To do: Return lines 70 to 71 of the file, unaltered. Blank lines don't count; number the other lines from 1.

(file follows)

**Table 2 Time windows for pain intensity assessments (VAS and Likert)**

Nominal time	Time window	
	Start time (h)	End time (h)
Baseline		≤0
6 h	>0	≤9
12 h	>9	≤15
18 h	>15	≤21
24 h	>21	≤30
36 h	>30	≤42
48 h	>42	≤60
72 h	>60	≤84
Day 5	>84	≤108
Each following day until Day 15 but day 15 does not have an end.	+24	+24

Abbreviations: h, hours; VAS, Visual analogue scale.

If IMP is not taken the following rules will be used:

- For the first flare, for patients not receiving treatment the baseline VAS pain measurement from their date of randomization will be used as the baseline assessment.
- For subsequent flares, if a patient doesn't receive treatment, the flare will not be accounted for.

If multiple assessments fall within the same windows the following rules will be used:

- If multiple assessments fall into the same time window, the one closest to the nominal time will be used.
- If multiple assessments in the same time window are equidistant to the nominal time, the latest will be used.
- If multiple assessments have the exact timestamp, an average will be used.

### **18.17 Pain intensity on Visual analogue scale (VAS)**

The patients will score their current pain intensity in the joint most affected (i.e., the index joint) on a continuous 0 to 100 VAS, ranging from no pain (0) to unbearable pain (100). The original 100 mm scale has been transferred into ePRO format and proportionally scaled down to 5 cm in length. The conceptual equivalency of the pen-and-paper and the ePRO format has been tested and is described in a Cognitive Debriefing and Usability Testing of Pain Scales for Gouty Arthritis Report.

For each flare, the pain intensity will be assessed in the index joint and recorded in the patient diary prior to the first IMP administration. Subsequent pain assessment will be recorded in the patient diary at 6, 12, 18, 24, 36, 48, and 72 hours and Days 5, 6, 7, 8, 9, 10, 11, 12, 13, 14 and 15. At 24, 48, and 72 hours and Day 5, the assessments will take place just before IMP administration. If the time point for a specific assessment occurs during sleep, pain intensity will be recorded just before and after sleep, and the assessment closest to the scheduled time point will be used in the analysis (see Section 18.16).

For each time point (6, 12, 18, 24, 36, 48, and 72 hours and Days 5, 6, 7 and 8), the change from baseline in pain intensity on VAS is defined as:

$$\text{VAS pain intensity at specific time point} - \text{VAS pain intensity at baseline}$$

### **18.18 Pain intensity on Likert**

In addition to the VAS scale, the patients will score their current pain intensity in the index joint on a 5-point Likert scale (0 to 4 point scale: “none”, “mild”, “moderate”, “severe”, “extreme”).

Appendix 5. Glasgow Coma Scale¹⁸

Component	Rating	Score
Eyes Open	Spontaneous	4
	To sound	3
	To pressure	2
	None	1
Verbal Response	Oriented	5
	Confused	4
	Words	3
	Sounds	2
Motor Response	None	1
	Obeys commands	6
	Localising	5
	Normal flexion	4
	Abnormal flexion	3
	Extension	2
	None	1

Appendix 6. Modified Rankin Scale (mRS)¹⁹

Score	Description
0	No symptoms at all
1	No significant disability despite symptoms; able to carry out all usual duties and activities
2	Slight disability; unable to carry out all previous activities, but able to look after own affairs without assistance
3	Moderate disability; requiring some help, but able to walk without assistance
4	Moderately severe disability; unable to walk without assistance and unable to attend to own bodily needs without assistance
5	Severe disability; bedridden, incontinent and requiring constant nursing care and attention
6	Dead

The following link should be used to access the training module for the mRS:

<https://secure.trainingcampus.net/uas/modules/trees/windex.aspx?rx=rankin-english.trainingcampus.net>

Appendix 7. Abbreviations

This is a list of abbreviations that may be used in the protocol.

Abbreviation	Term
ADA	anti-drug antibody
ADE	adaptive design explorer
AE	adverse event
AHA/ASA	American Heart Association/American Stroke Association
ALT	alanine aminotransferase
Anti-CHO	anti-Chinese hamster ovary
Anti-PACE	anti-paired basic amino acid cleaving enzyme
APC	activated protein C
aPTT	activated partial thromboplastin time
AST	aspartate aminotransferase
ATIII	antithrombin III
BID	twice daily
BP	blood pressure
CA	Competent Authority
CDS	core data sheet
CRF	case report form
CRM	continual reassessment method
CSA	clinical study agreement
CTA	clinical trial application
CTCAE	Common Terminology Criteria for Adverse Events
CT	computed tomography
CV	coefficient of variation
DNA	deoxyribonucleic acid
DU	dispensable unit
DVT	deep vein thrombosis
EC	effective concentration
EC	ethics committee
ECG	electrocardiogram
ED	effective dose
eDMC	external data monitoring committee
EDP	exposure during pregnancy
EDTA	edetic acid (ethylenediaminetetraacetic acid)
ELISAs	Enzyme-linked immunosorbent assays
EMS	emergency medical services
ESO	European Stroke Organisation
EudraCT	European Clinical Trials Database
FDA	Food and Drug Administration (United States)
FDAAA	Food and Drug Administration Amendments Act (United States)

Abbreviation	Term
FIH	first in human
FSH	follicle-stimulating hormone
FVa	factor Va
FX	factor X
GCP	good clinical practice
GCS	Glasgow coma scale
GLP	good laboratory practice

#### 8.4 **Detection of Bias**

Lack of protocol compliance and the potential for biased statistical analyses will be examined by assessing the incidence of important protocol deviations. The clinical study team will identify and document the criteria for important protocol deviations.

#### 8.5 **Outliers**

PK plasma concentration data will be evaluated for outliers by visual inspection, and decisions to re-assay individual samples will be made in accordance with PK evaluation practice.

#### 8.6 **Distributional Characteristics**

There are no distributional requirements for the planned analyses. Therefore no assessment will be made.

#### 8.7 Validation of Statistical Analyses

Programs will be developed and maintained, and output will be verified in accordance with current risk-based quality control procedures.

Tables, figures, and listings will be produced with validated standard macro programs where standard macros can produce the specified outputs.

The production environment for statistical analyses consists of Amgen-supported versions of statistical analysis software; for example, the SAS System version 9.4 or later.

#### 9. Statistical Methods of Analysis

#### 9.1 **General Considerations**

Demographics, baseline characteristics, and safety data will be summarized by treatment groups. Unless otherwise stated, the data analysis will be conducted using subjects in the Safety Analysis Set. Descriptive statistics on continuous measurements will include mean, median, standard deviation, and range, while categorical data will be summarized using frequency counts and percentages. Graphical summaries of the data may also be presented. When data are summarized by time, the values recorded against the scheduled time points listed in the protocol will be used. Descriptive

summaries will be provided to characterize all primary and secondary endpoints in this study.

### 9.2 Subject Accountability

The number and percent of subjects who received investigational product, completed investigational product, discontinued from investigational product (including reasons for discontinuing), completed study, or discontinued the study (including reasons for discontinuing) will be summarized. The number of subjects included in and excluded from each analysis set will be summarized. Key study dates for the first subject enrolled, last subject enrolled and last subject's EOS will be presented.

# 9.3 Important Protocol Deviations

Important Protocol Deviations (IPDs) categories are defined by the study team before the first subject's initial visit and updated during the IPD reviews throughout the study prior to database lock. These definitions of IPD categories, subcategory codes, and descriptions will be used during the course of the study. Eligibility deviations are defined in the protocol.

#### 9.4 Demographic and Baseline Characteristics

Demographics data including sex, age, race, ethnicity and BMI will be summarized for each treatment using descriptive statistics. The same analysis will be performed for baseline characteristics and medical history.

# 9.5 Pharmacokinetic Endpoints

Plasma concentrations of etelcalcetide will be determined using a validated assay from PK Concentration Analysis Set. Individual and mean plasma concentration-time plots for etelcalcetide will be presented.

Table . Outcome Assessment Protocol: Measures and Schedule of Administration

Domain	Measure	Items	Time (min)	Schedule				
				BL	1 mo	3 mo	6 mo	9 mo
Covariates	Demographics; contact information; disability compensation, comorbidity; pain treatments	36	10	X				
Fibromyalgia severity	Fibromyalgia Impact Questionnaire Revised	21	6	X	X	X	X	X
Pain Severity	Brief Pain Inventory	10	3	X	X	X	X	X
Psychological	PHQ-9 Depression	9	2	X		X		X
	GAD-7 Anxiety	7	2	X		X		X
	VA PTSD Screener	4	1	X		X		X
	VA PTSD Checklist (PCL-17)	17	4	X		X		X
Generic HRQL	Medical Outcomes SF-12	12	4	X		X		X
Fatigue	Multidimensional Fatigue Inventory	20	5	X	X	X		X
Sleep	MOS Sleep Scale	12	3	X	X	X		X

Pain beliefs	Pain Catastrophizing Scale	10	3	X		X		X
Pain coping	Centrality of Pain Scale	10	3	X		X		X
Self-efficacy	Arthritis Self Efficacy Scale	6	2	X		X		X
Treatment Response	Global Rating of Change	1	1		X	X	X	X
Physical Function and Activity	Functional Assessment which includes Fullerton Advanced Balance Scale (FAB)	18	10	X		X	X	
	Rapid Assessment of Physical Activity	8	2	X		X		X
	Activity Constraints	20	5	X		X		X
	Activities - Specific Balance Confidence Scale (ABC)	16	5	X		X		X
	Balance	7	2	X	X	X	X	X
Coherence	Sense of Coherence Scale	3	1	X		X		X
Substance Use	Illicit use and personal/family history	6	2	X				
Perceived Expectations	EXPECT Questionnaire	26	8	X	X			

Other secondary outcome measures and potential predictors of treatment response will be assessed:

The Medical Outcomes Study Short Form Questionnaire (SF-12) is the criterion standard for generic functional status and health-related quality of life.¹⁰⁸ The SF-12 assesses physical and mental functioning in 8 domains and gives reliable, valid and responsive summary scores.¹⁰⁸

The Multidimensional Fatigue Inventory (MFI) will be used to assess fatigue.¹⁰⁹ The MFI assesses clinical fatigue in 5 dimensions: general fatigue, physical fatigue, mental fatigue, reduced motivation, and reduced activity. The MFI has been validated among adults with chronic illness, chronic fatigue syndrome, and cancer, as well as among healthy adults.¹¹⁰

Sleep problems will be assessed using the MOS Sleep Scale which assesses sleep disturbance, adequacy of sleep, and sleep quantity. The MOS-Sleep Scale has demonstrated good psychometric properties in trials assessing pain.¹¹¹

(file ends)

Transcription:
ATIII	antithrombin III
BID	twice daily